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Modern global warming more damaging than in the past

f Zoology, on reptile populations in the Mediterranean at the end of the last ice age. Because of the fragmentation of the islands, the reptiles were stuck in their individual habitats. As temperatures increased, more heat-tolerant reptiles were not able to replace those that died out on the island, and whole populations were lost. These areas experienced a net lost of diversity in marked contrast to the more typical continuous neighboring mainland areas.

Foufopolous says this process of species impoverishment foreshadows what is likely to happen with state parks and protected natural areas in the future, and directly contradict statements that downplay the dangers of global warming. "Human activity has made it very hard for some species to compensate for habitat lost to a changing climate," he says.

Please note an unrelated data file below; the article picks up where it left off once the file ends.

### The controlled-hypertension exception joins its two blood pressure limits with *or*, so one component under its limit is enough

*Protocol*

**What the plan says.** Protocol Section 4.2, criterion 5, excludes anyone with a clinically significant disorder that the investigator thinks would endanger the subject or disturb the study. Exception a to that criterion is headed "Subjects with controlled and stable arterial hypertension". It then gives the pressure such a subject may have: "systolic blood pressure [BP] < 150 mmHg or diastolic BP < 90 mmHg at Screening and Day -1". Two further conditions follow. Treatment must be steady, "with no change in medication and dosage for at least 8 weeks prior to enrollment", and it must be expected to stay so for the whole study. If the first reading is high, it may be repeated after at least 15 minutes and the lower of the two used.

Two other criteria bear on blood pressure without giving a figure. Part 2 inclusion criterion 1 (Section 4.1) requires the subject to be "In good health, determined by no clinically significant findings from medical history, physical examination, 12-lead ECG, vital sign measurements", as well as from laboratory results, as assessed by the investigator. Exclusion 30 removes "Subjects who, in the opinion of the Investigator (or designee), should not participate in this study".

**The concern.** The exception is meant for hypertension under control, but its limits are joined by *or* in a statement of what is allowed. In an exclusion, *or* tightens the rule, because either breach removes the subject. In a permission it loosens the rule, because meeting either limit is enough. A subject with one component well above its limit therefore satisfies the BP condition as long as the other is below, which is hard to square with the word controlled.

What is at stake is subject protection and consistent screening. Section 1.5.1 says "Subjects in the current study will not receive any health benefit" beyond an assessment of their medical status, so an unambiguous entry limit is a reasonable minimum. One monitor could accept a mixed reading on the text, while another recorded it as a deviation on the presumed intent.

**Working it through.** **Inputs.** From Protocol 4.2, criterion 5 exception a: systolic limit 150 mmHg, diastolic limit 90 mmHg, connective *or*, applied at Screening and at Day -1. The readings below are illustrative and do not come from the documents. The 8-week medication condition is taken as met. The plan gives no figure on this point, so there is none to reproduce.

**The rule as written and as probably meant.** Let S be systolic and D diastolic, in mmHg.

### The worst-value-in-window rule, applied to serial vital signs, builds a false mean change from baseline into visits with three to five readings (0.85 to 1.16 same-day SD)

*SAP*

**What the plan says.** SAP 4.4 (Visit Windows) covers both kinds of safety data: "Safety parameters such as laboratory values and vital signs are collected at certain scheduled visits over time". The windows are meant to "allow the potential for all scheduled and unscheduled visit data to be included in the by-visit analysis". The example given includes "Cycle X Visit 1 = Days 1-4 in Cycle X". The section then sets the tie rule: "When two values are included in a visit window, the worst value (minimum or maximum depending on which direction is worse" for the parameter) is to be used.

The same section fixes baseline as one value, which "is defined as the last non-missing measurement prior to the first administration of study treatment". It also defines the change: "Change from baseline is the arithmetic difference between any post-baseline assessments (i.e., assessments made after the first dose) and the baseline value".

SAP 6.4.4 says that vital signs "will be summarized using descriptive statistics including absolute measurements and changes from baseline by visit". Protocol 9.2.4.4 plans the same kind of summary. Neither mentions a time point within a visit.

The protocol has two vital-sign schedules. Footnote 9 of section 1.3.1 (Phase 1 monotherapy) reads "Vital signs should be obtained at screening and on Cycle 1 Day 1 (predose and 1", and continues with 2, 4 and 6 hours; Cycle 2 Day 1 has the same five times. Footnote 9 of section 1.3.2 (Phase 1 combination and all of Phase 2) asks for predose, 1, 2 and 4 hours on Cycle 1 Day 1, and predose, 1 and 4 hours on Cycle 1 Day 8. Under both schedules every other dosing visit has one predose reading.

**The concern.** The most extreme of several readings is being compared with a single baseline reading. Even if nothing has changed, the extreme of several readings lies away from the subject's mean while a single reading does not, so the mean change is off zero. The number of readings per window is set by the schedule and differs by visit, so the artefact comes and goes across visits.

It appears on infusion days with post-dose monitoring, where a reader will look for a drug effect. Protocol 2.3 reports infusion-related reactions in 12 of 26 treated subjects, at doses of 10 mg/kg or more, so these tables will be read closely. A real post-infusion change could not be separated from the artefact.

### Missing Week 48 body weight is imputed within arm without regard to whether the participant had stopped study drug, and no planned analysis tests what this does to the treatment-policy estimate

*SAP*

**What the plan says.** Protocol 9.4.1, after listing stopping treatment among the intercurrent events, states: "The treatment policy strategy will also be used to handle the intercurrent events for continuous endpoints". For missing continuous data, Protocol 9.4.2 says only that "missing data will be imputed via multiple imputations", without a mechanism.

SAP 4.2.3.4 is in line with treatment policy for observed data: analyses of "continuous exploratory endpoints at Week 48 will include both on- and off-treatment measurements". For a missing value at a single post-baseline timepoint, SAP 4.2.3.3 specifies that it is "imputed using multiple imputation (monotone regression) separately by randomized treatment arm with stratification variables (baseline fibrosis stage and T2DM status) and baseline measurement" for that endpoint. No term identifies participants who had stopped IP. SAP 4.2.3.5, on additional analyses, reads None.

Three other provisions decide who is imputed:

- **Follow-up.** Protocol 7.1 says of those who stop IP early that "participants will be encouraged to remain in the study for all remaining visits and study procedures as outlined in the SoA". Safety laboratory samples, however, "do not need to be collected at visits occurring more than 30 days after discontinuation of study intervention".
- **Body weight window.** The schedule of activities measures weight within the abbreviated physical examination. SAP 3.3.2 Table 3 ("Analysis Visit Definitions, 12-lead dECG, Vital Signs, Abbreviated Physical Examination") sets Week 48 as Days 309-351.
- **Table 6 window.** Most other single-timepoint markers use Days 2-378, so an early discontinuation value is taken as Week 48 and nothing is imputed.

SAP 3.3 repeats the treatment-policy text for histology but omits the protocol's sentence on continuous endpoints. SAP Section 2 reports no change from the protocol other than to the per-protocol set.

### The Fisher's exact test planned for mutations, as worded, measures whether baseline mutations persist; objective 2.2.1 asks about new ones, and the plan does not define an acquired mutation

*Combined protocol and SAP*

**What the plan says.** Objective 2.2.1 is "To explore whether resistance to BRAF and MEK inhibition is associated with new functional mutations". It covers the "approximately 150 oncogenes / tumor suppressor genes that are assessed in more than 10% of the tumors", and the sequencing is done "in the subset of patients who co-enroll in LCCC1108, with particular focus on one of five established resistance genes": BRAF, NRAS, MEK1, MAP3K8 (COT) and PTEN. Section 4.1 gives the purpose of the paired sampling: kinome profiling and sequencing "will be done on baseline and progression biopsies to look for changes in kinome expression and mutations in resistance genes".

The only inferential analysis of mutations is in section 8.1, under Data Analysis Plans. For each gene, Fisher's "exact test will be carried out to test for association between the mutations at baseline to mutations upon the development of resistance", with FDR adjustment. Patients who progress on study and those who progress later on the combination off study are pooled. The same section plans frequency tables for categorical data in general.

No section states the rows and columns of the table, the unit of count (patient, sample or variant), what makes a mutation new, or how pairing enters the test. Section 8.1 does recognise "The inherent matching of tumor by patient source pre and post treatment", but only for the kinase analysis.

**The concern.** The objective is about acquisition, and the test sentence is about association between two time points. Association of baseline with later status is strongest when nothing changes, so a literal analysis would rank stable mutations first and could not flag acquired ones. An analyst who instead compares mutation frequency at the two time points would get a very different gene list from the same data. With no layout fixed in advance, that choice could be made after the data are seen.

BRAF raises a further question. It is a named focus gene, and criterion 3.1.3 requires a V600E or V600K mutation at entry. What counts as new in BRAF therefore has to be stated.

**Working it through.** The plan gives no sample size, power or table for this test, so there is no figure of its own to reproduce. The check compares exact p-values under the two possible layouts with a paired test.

Foufopoulos presented his findings at the annual Ecological Society of America (ESA) conference in Savannah, Georgia earlier this month.


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Contact: Lara Magouirk
laram@umich.edu
734-615-0270
University of Michigan
27-Aug-2003


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